Why was red tide so bad this past year?

Dr Michael Parsons

By Dr. Michael Parsons

It was a trying year on our beaches as red tide caused fish kills and mortalities of dolphins, turtles, manatees, and seabirds.

Red tide was all over the news, and the tourists stayed away, causing significant economic hardship on our local businesses.

Why was red tide so bad this past year? Did we cause or exacerbate red tide? Red tide (an explosion in the population of the microscopic algae, Karenia brevis) is a natural phenomenon; it was recorded in the logs of Spanish explorers back to the 1500s. It is an organism that adapted and evolved to live in our coastal waters, back when the environment was pristine and before humans were present.

Enter people. People have inhabited Florida for thousands of years, but it wasn’t until the last century that we really began to impact our coastal environment particularly water management practices and an ever-growing population. Nutrient inputs to our coastal waters are increasing as our population increases.

The general perception is that if you add more nutrients you get more algae – but it does not appear to be that simple, particularly for red tide. Karenia evolved to live in a nutrient-poor environment and does not appear to respond directly to nutrient inputs. But then you have an acute event like Hurricane Irma.

Hurricane Irma made landfall in Southwest Florida on September 10, 2017 at Marco Island. It was a slow and wet hurricane, and the rainfall was significant. In fact, the resultant discharges down the Caloosahatchee River (through the S79 lock), registered as 5 of the top 10 daily discharges (September 10 – 15) ever recorded at the lock (since record keeping began in 1966).

Soon after (October), red tide began to bloom in our waters. The bloom that formed was very intense and lasted 18 months. It was the worst bloom since 2005 – which coincidentally followed the passage of Hurricanes Charley (2004) and Wilma (2005).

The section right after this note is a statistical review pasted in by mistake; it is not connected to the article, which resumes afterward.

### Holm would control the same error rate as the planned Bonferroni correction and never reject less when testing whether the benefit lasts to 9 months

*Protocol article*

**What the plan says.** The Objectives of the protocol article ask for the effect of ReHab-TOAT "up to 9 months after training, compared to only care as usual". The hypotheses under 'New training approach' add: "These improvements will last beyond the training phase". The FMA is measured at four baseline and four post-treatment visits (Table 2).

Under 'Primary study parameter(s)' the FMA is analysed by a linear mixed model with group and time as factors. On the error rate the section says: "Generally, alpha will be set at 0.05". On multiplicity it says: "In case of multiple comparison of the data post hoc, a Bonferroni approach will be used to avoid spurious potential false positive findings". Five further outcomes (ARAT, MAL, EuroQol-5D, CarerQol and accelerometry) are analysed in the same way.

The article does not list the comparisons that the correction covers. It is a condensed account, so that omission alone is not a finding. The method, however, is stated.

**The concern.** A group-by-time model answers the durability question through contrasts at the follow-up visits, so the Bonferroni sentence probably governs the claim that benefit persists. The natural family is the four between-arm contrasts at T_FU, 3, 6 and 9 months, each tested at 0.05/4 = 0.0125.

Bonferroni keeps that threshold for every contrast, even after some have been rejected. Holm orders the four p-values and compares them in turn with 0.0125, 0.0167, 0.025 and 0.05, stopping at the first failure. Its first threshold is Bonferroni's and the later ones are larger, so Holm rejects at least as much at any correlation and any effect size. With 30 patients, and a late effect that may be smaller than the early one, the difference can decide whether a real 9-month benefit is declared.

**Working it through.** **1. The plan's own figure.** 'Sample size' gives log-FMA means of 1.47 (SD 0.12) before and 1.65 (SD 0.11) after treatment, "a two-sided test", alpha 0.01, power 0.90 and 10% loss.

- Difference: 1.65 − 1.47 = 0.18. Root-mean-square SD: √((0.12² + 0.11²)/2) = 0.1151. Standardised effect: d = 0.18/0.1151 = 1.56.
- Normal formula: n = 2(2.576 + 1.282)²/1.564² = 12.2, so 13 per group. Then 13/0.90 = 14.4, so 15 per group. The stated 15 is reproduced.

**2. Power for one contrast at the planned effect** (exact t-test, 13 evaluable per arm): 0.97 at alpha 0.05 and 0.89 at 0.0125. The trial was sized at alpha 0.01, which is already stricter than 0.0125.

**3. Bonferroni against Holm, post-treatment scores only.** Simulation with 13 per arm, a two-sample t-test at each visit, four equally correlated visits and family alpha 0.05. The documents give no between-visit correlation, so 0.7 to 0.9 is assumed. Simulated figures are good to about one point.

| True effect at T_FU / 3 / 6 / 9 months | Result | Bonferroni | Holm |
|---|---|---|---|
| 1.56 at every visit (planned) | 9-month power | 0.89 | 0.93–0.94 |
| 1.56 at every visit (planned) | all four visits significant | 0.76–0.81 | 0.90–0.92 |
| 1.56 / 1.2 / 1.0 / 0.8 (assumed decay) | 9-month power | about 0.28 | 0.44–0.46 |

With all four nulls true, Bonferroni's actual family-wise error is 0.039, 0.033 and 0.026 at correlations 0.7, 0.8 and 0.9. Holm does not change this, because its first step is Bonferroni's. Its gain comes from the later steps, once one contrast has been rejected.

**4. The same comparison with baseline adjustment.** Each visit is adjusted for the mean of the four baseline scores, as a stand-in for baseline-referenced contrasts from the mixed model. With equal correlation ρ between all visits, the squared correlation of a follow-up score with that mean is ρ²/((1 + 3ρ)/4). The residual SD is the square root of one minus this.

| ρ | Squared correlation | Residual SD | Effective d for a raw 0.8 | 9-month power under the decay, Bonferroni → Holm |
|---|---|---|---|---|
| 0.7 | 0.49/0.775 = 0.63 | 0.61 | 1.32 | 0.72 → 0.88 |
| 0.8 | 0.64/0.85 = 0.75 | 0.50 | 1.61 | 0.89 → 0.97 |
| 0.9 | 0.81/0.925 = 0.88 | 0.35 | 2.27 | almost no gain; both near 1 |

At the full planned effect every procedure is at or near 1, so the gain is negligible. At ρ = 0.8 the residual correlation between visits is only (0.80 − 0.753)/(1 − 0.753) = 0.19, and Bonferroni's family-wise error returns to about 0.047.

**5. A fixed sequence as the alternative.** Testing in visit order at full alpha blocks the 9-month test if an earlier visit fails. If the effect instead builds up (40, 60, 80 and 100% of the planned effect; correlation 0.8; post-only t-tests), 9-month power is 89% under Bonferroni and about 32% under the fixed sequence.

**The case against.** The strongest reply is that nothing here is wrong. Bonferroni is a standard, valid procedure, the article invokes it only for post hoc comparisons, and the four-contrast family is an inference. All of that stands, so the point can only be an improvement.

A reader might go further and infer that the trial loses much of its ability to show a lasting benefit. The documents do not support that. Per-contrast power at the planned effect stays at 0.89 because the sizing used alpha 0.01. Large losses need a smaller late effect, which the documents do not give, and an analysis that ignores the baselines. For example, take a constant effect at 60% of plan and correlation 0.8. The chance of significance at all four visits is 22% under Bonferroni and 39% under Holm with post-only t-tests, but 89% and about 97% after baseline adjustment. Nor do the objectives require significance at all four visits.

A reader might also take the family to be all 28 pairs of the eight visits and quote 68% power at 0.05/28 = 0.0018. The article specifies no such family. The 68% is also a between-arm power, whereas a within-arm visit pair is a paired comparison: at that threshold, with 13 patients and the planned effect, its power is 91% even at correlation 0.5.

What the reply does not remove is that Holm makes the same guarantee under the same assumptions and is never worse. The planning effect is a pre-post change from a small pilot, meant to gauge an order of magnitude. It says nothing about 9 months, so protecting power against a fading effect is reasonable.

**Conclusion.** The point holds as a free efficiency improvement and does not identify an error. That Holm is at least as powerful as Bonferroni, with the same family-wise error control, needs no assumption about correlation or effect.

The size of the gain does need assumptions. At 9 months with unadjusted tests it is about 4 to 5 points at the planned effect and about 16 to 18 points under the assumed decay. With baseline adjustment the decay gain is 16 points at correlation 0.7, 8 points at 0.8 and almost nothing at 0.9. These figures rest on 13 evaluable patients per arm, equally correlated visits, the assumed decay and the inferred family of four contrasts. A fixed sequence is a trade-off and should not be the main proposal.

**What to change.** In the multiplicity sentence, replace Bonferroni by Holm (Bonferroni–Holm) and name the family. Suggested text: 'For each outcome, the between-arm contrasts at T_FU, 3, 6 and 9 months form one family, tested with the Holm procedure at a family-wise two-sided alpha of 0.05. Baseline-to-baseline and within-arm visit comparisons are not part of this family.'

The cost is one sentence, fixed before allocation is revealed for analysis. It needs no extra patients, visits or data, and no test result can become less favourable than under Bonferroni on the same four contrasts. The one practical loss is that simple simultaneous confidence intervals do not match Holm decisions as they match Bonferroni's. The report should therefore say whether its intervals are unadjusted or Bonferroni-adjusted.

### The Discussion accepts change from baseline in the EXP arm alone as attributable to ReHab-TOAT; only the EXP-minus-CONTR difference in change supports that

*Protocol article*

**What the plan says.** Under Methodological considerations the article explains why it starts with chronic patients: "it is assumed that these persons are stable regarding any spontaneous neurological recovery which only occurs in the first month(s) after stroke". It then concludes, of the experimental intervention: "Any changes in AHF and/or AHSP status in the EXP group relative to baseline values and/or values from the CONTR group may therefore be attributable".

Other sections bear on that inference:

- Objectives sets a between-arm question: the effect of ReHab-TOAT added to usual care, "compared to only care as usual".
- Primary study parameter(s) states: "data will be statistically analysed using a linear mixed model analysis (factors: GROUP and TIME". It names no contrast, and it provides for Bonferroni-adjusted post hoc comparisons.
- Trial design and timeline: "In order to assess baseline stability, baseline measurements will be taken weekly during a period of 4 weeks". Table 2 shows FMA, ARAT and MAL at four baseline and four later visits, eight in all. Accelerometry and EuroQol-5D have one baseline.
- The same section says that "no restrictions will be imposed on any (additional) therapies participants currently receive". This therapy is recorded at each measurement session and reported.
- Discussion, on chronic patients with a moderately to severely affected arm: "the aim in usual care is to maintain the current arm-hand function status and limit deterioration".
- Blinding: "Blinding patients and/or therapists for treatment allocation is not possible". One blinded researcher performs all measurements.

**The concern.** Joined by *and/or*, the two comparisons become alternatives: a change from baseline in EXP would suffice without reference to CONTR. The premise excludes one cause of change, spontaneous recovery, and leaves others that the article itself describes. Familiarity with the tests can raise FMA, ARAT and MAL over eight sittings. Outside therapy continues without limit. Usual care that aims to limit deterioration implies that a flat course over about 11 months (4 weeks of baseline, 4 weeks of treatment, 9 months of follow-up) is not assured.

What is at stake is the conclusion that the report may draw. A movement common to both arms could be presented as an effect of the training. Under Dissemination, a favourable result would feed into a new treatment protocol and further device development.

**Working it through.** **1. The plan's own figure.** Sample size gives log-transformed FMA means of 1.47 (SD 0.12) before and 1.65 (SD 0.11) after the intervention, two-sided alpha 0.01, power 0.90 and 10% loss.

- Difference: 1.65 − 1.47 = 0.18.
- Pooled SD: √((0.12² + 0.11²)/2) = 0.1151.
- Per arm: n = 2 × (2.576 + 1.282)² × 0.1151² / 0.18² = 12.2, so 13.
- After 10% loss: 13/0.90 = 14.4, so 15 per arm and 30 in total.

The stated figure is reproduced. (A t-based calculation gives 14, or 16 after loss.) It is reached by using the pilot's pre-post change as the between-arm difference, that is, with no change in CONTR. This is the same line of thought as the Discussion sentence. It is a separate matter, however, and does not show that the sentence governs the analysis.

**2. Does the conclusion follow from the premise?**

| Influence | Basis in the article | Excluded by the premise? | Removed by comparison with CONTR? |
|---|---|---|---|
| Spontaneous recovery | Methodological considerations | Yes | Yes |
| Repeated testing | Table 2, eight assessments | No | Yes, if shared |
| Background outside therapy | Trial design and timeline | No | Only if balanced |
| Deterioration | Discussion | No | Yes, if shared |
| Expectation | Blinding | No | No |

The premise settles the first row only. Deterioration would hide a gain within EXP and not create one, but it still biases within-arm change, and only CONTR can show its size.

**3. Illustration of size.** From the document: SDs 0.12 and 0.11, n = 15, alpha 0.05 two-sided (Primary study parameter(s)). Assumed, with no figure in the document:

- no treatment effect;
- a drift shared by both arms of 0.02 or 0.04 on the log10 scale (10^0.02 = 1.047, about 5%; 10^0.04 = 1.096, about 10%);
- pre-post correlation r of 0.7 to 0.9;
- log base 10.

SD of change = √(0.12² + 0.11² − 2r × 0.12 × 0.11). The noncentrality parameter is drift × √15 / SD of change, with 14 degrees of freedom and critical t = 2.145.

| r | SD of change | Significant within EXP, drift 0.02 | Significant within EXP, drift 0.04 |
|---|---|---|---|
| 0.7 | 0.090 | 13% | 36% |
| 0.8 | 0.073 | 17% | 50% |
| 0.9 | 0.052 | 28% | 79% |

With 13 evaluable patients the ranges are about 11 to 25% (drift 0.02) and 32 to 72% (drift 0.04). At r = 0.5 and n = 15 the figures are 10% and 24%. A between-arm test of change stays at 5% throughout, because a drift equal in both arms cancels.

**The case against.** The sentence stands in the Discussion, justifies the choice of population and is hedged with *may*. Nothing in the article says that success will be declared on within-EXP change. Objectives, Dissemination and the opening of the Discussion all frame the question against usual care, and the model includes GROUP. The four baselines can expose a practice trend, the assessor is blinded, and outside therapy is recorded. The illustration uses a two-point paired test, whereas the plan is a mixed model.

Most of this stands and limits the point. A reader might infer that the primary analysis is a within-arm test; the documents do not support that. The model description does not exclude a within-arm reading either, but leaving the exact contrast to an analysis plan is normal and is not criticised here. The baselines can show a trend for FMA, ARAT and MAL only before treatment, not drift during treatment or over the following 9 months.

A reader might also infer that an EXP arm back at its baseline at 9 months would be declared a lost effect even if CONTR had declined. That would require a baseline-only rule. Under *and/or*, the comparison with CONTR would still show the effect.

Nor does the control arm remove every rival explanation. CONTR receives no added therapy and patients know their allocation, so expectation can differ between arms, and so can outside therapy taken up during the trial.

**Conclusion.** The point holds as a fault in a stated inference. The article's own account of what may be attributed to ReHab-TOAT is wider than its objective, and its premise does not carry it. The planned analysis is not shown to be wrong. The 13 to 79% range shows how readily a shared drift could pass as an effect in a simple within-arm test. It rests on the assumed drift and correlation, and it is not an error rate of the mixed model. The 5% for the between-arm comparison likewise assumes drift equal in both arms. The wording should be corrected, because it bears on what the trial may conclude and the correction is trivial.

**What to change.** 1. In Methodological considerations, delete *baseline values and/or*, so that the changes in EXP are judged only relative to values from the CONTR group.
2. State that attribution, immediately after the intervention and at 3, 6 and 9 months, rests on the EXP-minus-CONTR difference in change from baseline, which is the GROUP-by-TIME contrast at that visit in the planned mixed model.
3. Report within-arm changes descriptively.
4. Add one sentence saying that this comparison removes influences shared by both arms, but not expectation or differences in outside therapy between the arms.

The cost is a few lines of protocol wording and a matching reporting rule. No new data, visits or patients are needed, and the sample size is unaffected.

Did these hurricanes cause significantly more nutrients to enter the water, to the point where Karenia was stimulated? Is it a coincidence that the two most intense blooms in the last 20 years followed major hurricanes?

There is much debate about the influence our activities have on red tide. There is much we need to learn. We still cannot predict when a red tide bloom will occur, nor where. We do not regularly monitor our coastal waters for red tide (only along our beaches), so red tide could be lurking offshore without our knowledge, as demonstrated by sick seabirds suffering from red tide exposure (brevetoxicosis) when red tide is absent from our beaches.

In order to mitigate and combat red tide, we need to better understand “how it ticks” and how we influence it. I and other researchers at Florida Gulf Coast University (FGCU) and collaborating institutions are working to answer these questions and are actively pursuing funding to expand our efforts.

The advent of the Water School at FGCU will further strengthen these efforts as university resources are being increasingly focused on water issues through this new school.

Karenia brevis

Red tide affects all of us, and we at FGCU are working hard to address this devastating malady.

Dr. Parsons can be reached at mparsons@fgcu.edu

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